Former presidents, prime ministers, eminent economists and leading members of the business community will unite behind a call for a shift in global drug policy. The Global Commission on Drug Policy will host a press conference at the Waldorf Astoria hotel in New York to launch a report that describes the drug war as a failure and calls for a "paradigm shift" in approaching the issue.But don't expect an armistice--or even a truce--any time soon. Jacob Sullum explains:
Those backing the call include Ernesto Zedillo, former president of Mexico; George Papandreou, former prime minister of Greece; César Gaviria, former president of Colombia; Kofi Annan, former UN secretary general; Fernando Henrique Cardoso, former president of Brazil; George Shultz, former US secretary of state; Javier Solana, former EU high representative; Virgin tycoon Richard Branson; and Paul Volcker, former chairman of the US Federal Reserve.
The commission will call for drug policy to move from being focused on criminal justice towards a public health approach. The global advocacy organisation Avaaz, which has nine million members, will present a petition in support of the commission's recommendations to UN secretary general Ban Ki-moon.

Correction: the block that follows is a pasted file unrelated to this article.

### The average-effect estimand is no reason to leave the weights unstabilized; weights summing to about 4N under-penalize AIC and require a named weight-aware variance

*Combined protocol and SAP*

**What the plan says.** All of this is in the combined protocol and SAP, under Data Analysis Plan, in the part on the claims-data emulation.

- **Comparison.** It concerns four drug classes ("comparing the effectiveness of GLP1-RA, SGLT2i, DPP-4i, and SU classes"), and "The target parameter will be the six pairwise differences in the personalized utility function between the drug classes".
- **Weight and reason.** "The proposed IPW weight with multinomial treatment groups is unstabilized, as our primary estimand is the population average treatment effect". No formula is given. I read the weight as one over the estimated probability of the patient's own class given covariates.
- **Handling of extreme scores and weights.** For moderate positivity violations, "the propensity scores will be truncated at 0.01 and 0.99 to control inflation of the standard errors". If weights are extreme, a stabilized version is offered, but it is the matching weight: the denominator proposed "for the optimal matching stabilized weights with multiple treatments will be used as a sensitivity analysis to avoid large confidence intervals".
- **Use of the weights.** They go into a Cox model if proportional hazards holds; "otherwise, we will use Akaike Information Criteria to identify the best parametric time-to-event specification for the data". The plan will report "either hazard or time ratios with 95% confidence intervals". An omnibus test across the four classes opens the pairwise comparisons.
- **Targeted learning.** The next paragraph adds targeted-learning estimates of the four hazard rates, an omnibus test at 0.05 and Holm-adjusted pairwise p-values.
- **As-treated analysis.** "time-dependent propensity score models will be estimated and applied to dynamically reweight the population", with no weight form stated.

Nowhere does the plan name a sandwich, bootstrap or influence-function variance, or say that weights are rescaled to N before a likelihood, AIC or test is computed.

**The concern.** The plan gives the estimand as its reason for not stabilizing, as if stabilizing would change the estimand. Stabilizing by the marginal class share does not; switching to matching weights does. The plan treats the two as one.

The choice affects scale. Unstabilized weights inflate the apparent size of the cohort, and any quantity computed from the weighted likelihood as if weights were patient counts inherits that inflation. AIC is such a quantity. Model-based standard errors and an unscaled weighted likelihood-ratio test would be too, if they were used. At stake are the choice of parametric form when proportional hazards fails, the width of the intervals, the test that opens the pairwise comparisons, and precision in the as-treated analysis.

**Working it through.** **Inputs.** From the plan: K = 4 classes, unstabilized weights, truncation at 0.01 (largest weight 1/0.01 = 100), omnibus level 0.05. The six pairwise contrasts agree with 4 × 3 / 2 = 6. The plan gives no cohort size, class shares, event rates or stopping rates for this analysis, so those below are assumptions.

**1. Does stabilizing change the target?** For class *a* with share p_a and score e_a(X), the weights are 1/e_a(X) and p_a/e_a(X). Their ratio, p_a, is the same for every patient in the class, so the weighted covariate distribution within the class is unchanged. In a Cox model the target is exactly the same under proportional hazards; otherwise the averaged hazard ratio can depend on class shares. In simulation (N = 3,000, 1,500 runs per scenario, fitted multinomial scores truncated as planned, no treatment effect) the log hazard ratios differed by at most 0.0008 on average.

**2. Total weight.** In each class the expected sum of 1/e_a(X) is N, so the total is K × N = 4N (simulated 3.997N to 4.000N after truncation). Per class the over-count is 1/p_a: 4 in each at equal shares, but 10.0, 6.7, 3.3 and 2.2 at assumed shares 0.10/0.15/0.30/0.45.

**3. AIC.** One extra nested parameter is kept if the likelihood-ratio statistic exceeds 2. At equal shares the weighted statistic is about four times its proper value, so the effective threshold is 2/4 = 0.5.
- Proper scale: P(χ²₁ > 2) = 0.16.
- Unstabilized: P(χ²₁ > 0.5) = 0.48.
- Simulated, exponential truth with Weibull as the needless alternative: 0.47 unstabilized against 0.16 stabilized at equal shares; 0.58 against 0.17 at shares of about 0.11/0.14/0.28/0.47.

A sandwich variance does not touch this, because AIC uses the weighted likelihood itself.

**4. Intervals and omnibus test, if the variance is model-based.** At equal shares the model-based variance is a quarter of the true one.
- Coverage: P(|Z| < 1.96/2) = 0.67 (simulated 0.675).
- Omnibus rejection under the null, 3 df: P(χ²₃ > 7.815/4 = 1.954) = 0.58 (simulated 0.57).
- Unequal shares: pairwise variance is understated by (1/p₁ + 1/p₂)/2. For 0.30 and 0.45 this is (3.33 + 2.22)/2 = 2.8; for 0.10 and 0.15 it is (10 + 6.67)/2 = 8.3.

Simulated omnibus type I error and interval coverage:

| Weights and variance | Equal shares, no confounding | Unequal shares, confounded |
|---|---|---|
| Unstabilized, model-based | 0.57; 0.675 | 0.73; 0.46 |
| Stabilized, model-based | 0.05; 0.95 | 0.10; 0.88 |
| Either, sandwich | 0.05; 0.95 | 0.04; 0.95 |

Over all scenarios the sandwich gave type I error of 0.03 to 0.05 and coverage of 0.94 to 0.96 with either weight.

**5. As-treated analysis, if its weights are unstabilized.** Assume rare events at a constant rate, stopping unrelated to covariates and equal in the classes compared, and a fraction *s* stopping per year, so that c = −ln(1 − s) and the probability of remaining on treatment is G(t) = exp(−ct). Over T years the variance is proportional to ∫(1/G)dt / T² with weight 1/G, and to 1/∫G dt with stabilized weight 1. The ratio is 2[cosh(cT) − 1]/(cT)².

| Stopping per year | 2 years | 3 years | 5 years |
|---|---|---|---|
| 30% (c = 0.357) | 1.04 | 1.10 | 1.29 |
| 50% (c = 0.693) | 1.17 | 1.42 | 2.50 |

As the report makes clear, the commission, whether for ideological or tactical reasons, is not prepared to renounce the use of force to stop people from consuming politically incorrect intoxicants. It wants to lighten up on users and low-level suppliers while cracking down on "violent criminal organizations...in ways that undermine their power and reach while prioritizing the reduction of violence and intimidation." But it is prohibition that enriches and empowers such organizations while encouraging them to be violent. As the Mexican government has vividly demonstrated since 2006, fighting drug cartels escalates the violence associated with the black market, which will persist as long as supplying people with the drugs they want remains illegal. The commission knows this: It quotes a study concluding that "drug-related violence and high homicide rates are likely a natural consequence of drug prohibition" and that "increasingly sophisticated and well-resourced methods of disrupting drug distribution networks may unintentionally increase violence."Violence that continues apace.